Pest control legislation UK

Pest control legislation UK

To be able to understand the importance of the pest control laws in the UK we need to know what is the point of pest control. The majority of pests may cause contamination and health issues through the spreading of various diseases thereby posing a direct threat to the public. Pests may also cause the loss of food stores, damage crops, damage building structures, result in the loss of business and reputation, as well as create distress and fear. If we do not control pests, we will be overrun by them. Pest management is regulated in order to safeguard the interests of the public and businesses, protect the environment and endangered species, protect the Pest Control Operators (PCOs). The pest legislation in the UK also defines the circumstances under which professional pest control measures must be taken, they regulate the use of poisons so that the risk of environmental impact is reduced or eliminated.

Property and business owners, animal keepers and PCOs have certain responsibilities under the related Acts and Regulations issued by the parliament, as well as Codes of Practice and Guidelines issued by the pest control associations and bodies.

The major pest control bodies in the UK are the British Pest Control Association (BPCA), the National Pest Technicians Association (NPTA), Basis PROMPT – the professional pest controllers register in the UK. The enforcers of the pest control legislation in the UK are the Health and Safety Executive (HSE) and the Environmental Health Officer (EHO). They can both inspect businesses and properties, serve improvement notices, prohibition notices, and/or penalties. In cases where due diligence is not shown and the notices are not acted upon, the property or business could be shut down or even worse, lead to imprisonment.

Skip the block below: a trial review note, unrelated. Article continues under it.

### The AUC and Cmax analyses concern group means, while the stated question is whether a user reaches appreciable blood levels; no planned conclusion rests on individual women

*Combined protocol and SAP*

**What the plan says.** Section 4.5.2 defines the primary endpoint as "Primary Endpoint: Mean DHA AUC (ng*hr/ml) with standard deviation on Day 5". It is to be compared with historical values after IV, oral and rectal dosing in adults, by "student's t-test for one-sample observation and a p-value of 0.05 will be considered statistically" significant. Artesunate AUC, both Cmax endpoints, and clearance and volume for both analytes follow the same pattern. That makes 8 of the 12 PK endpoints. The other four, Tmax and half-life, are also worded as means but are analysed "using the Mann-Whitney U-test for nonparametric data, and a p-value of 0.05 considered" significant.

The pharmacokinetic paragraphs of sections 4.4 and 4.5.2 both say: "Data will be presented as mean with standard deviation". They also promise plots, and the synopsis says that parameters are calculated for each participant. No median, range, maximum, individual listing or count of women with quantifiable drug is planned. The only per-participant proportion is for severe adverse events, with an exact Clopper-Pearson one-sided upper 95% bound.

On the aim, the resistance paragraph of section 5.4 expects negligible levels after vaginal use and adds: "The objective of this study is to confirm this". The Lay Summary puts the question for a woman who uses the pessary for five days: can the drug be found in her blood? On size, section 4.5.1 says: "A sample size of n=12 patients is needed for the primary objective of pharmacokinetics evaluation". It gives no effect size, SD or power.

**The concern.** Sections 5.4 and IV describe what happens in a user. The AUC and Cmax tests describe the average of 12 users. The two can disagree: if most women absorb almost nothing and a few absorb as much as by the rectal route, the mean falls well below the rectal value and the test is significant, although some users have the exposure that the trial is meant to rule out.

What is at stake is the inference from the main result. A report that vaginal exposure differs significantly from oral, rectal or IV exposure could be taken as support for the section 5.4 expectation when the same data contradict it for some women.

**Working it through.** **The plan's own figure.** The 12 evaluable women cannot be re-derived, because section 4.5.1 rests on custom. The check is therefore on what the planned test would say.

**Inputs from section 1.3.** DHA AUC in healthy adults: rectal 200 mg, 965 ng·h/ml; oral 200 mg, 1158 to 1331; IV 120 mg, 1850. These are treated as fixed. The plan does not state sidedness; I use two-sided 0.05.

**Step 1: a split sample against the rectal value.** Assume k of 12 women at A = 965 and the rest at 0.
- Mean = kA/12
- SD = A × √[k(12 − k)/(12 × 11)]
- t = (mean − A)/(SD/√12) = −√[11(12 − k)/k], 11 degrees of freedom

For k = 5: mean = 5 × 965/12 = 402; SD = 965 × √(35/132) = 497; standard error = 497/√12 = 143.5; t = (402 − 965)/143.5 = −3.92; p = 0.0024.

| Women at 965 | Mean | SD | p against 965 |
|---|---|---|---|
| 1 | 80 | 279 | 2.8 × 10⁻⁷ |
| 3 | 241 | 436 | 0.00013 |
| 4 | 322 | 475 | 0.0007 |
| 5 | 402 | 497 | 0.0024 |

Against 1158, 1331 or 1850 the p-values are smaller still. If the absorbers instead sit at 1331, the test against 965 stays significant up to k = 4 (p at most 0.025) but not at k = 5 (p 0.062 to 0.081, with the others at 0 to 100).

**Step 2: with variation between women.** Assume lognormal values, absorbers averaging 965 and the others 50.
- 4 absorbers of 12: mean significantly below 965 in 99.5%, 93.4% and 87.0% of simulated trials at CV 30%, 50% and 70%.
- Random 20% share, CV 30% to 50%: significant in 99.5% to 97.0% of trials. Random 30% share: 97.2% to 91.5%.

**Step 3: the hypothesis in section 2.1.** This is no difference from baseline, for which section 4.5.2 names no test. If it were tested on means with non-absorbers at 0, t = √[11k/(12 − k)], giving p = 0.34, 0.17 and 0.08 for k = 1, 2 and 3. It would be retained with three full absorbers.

All the relevant UK pest laws encourage the PCOs and big pest control firms to work on: reduction or elimination of all risks associated; use of non-toxic or less toxic methods, implementation of all best practices and the most effective techniques that ensure long term solutions for the control of pests. Combining all practical methods to achieve control in the long run, while using the least toxic and yet most efficient approach is recognised as Integrated Pest Management (IPM).

The major pieces of legislation with regards to pest control in the UK are divided into a few categories:

Health and Safety legislation
  1. Environmental Protection Act – safeguards the public and the environment from pollution and waste.
  2. Health and Safety at Work Act 1974 – defines the duties of employees, employers and self-employed, e.g. PCOs and the pest management.
  • Management of Health and Safety at Work Regulations – those regulations fall under the act above and are mainly concerned with risk assessments.
  • Working at Height Regulations 2005 – regarding safety when working at heights, using a ladder for example.
  • Confined Spaces Regulations – proper training, special permit and specific risk assessment are required to be able to work in a confined space.